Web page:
Again, I realized my ignorance after reading “Scarcity or Abundance? Preserving the Past in a Digital Era” by Roy Rozenzweig.
Rozenzweig explains the difficulties of digital preservation (such as challenges in authenticity and ownership) and the possible methodologies of saving digital records and information in the future.
What struck me most about this article was his argument on how most historians are unaware of this problem. On the other hand, he mentions that archivists and librarians have been discussing about digitization and digital preservation for more than a decade. We, historians, realize neither the abundant information that exist nor the ways to preserve them.
And because historians haven’t thought about this issue seriously, Rozenzweig points out the lack of our involvement in this conversation. He says that historians “continue to insist that a perfect plan — or at least a pretty good plan — will emerge” and tend to believe preserving digital materials is “a theoretical and technical issue, tomorrow’s problem or at least someone else’s problem.” (Yep, that’s me.)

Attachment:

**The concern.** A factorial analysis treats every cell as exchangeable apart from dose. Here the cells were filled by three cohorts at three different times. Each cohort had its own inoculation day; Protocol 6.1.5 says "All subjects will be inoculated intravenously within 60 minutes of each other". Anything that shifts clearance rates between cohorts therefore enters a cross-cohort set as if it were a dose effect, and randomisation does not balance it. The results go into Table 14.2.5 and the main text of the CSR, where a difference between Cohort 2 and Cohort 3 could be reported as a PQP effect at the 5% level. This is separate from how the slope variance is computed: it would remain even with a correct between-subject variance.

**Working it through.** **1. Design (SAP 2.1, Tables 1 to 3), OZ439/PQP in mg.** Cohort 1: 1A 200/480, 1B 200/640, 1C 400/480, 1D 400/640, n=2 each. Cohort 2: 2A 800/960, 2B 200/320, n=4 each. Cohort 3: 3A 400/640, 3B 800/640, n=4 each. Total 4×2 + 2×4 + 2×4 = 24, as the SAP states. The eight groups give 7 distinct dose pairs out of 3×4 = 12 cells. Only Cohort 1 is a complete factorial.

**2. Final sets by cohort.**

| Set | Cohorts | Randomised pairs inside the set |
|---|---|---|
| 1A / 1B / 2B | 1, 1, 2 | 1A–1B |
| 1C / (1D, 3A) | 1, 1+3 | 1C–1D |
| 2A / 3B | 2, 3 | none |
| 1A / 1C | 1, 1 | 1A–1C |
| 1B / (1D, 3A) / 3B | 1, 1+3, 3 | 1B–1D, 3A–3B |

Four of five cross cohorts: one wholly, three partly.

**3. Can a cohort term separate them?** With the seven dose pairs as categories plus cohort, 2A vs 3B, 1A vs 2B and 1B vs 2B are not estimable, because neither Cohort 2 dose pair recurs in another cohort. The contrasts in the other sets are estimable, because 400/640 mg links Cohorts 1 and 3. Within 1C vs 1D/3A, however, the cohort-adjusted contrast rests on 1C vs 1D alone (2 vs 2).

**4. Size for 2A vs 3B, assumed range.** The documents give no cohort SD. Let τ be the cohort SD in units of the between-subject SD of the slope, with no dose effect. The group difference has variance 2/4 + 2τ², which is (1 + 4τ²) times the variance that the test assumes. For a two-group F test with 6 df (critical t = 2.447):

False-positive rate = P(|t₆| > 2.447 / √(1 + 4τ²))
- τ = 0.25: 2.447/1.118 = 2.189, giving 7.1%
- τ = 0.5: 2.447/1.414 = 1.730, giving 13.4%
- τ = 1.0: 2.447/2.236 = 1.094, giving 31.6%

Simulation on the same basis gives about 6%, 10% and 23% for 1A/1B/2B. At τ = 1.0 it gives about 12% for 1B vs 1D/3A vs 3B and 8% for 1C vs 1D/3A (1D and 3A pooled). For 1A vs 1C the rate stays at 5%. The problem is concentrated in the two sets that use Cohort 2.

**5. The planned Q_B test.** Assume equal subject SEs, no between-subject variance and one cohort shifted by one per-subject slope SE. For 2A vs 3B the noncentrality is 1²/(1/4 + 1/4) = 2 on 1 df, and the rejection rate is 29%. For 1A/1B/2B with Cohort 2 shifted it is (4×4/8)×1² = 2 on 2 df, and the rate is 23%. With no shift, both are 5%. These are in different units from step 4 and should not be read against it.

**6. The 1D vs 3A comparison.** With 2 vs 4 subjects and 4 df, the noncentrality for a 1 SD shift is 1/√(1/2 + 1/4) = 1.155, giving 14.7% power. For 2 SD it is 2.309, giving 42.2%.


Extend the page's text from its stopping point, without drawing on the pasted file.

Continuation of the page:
To make more historians aware of this issue, Rozenzweig suggested for their active participation with the archivist and librarians when deciding “priorities in digital preservation.” Otherwise, we would face with a scarcity of information, and “not an overabundance.”
I was embarrassed with how little I act in the present for the “futures of the past.”
Now, that I’ve learned the importance of historians working with archivist and solving problems on digital preservation, I am curious about the role of historians. What kind of contributions can we make in the discussion?